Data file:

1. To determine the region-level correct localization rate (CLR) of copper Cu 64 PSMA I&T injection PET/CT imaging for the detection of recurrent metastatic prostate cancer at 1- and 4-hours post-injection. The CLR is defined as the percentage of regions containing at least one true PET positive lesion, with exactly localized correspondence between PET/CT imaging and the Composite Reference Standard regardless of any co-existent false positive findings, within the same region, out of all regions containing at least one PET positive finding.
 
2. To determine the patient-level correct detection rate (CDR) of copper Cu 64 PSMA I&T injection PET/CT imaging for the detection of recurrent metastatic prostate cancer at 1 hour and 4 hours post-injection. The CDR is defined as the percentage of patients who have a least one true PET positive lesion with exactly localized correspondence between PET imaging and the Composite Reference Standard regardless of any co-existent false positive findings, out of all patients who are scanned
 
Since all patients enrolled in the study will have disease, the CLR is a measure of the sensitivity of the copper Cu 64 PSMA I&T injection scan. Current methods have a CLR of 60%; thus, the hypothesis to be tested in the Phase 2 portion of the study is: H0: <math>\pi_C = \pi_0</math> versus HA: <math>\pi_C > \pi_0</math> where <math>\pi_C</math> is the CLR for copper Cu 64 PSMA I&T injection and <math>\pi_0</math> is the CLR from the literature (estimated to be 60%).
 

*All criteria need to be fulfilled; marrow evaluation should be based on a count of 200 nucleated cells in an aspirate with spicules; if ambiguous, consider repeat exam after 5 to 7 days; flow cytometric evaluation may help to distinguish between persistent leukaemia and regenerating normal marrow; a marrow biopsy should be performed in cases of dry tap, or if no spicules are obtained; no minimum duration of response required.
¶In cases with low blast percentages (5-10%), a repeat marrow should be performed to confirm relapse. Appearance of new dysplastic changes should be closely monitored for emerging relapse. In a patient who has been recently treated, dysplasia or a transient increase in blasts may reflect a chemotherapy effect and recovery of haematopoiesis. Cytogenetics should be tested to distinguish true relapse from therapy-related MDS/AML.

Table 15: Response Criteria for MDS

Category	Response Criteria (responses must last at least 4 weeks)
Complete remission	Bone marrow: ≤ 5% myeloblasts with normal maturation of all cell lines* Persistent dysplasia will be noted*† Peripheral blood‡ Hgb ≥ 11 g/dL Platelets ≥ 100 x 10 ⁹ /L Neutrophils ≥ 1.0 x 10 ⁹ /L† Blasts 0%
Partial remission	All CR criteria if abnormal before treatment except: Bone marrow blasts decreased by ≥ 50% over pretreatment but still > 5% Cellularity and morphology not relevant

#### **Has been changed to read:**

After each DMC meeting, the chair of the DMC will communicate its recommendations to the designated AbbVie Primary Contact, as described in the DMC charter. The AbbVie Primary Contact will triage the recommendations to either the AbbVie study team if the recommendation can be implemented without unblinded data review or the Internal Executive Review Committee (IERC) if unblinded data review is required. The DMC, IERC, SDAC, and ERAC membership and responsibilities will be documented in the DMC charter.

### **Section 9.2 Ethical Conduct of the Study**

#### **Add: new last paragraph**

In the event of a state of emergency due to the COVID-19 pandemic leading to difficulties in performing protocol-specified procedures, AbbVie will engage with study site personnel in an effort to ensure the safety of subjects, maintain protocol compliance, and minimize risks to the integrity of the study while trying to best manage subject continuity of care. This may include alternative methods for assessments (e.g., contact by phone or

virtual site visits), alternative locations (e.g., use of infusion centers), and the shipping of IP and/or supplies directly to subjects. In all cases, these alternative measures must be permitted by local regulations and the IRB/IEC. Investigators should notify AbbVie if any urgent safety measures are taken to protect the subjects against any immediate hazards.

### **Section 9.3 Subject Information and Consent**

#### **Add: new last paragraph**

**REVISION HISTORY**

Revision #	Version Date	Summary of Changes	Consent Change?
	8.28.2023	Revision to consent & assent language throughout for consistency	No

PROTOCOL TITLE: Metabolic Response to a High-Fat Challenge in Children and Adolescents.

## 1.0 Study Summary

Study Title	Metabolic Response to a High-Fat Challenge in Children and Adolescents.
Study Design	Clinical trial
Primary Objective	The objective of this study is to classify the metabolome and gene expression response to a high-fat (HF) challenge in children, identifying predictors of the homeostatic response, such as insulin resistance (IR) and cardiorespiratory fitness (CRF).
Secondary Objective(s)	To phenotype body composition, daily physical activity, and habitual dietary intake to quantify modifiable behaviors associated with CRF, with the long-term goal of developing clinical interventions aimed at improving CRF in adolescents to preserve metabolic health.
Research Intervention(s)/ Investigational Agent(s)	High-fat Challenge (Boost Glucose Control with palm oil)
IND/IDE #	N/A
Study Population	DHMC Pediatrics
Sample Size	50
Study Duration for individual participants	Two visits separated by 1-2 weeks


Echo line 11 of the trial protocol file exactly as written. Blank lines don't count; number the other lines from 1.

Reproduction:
After each DMC meeting, the chair of the DMC will communicate its recommendations to the designated AbbVie Primary Contact, as described in the DMC charter. The AbbVie Primary Contact will triage the recommendations to either the AbbVie study team if the recommendation can be implemented without unblinded data review or the Internal Executive Review Committee (IERC) if unblinded data review is required. The DMC, IERC, SDAC, and ERAC membership and responsibilities will be documented in the DMC charter.